Geoff Johns, John Romita Jr, and Klaus Janson’s “Superman” issue 36 is positively cinematic. Continuing “The Men of Tomorrow” story-arc that began this summer, each issue has been an intriguing study. DC Comics proudly touted the power house team of Johns and Romita Jr. for quite some time before their debut on issue 32. There was a lot riding on that issue as it was being treated as a mini-relaunch of sorts as the Man of Steel hadn’t yet taken flight within the constraints of The New 52. With this new story arc and team, it appears as if Superman has taken more than just a gigantic leap. He now flies!
If you haven’t been reading “Superman” since Geoff Johns and John Romita Jr. have taken over, here is a quick recap. Mirroring Kal-El’s story, Ulysses was sent from Earth to Dimension 4 by his scientist parents. They believed Earth to be doomed as matter from another dimension was leaking into theirs. Decades later, Ulysses arrives back on Earth and is shocked to find his home planet just the way it always has been. To greater surprise, he finds his parents alive. Of course his arrival does not go unnoticed by Superman and they soon take to each other after some initial uneasiness. Superman attempts to mentor Ulysses and they bond over their similar upbringing. After a falling out an issue ago they team-up to do battle with (the newly created and introduced villain) Kleric. Ulyssess broadcasts to the world that he’s “seen enough to know the reality of a better tomorrow on this planet is impossible” and offers Dimension 4 as a home to the residents of Earth. The only catch? The “arks” being stationed on Earth can only contain the first six million to arrive at one of the landing spots. With only 24 hours before the exodus commences, Superman tries to reason with Ulyssess. He attempts to appeal to his compassion and belief in “hope for a better tomorrow” yet ultimately ends up fighting him to stop this “Exodus from Earth” (as Perry White calls it).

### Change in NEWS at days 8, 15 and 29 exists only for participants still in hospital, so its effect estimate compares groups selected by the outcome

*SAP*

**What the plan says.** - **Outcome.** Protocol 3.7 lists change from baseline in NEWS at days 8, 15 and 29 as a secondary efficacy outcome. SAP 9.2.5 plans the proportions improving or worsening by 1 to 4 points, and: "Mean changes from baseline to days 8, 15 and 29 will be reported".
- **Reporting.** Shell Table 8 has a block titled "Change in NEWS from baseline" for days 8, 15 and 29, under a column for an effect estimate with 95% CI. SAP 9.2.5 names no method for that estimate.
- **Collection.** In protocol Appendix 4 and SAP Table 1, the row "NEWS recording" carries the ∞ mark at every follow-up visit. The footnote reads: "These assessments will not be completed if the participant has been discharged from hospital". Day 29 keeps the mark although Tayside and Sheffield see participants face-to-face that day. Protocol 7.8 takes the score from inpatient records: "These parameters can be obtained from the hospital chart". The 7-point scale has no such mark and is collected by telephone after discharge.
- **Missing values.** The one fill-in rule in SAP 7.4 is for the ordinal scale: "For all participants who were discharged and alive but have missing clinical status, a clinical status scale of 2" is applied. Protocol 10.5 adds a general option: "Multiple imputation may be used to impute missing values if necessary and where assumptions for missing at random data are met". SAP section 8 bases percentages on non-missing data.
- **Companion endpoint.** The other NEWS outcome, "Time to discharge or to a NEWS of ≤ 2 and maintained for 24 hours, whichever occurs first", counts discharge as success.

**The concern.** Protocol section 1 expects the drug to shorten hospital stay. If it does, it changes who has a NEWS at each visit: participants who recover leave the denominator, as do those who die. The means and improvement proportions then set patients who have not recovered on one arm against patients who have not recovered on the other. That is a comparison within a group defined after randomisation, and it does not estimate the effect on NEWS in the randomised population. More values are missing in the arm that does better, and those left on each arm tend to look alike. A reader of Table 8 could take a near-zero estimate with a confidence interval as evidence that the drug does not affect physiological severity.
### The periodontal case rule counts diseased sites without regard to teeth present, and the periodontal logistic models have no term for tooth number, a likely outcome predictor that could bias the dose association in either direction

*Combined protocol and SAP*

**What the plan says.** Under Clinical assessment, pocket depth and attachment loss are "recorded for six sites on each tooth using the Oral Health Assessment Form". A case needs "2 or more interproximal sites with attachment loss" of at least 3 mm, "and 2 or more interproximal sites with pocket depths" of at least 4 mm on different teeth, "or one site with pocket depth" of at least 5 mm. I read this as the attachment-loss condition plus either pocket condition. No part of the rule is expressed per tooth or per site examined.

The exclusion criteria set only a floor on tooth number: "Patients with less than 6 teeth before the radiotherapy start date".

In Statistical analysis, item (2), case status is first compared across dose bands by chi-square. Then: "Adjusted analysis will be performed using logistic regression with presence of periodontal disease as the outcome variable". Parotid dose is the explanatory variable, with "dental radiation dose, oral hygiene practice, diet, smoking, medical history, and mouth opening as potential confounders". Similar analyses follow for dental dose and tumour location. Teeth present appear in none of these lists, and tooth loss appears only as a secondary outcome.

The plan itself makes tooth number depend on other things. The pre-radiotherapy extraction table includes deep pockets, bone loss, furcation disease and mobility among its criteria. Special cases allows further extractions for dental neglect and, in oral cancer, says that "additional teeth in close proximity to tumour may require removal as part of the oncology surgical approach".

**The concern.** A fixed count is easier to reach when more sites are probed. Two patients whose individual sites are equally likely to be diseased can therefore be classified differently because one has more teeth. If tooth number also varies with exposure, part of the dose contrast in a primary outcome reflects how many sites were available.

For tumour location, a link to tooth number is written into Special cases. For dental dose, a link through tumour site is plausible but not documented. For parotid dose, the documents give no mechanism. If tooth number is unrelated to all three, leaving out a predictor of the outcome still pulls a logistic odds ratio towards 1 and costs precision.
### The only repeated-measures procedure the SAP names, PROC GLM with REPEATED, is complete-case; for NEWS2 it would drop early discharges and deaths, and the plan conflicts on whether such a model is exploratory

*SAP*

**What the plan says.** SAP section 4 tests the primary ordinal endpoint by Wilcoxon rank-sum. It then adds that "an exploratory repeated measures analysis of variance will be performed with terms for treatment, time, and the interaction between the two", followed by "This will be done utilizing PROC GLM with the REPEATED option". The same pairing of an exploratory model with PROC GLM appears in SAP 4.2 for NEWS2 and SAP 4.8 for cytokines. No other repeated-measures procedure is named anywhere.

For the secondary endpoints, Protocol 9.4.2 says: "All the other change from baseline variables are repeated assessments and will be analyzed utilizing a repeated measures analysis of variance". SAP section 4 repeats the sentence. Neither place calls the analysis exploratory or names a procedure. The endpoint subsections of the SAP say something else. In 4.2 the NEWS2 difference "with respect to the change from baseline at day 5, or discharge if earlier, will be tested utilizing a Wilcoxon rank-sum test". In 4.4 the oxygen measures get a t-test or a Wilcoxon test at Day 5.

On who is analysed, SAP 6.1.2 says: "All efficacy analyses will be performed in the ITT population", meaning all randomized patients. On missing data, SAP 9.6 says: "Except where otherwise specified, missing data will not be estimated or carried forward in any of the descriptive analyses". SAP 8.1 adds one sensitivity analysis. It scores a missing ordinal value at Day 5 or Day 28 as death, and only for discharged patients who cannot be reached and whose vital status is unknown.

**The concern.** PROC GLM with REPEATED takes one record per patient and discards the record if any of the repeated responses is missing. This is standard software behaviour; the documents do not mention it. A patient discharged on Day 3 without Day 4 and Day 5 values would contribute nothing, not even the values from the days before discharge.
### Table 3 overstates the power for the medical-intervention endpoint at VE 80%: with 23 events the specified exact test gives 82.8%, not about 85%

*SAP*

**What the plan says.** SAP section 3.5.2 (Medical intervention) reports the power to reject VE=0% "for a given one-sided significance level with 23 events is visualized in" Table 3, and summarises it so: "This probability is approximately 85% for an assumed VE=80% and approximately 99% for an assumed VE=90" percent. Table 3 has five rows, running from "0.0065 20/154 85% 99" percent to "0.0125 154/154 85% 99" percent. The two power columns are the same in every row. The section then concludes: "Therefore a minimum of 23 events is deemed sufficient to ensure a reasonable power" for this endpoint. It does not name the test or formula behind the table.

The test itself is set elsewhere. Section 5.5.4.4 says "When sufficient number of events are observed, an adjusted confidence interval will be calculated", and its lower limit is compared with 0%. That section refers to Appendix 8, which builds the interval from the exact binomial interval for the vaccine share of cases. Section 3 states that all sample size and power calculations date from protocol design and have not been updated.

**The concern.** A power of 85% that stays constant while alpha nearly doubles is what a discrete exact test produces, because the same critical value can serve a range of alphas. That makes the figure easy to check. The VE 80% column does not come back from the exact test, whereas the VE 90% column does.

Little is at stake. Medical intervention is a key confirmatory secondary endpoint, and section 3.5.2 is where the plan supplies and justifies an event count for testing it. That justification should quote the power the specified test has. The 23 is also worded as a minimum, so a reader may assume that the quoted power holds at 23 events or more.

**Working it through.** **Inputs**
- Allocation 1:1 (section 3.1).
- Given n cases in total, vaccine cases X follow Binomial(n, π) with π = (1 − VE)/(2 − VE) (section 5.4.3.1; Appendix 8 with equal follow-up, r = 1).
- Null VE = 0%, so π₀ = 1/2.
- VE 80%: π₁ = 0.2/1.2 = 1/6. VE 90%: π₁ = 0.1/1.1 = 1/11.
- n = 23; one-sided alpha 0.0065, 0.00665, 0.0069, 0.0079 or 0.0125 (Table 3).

Having a talented writer such as Geoff Johns adds the dramatic and intense weight a good Superman story needs. Having always favored the silver age tales of The Last Son of Krypton, he has returned Clark Kent to his position at the Daily Planet, along with restoring familiar characters such as Perry White, Steve Lombard, Jimmy Olsen, and Lois Lane to the forefront of the action. Most noticeable about John’s run on “Superman” is that he’s managed to honor all aspects of the character while adding a much-needed fresh take that never feels unnecessary or forced. Clark Kent always feels like Superman, and he’s left facing a similar dilemma he had in Snyder & Lee’s “Unchained” series. Superman stands for truth, justice, and the American way (no matter how many will try to shy away from that). He’s the biggest comic book character in existence and the catalyst for Batman, Wonder Woman and others achieving the platform they have. Geoff Johns has written a super-sized story arc befitting a majestic superhero. There is not one panel or page that doesn’t bluntly appear to be a super-hero comic book!
The appeal of the book and overall look is largely credited to John Romita Jr and Klaus Janson. Romita Jr. screams Marvel for so many devoted comic book fans , having him bring his Marvel sensibilities to DC is welcome as they desperately need another artist of Capullo size appeal. Each scene is clear and concise, thanks to Klaus Janson’s sense of straight-forward storytelling. Janson, along with his partner, understand layouts and how to tell a story. They expertly pace the imagery of the book and pair it with John’s writing that results in a series of panels that feel like screenshots from an upcoming Superman movie. John Romita Jr. brings his flair for muscular action and power and completely lets loose on “Superman.” But Romita Jr. is only as good as the inker he’s paired with, and Janson’s approach and vision is unparalleled.
“Superman” issue #36 is an excellent argument for the Man of Steel being a natural fit for Johns, Romita Jr., and Janson. Much like the pairing of Scott Snyder and Greg Capullo on DC’s flagship title, “Batman”, “Superman” appears to finally be in his right place with a book that easily could go toe-to-toe with The Dark Knight! Issue #36 IS a must-read for fans of the Man of Steel and for anyone looking for a fun, super hero comic book. “Superman” is the premiere super-hero comic, once again, with thanks to the work being done by its excellent creative team.
Superman #36 gets four out of five stars!
Superman (2011-) #36
Writer: Johns, Geoff
Artist: Romita, John
Cover Artist: Romita, John
On Sale November 26, 2014
Publisher DC Comics
Diamond Id: SEP140226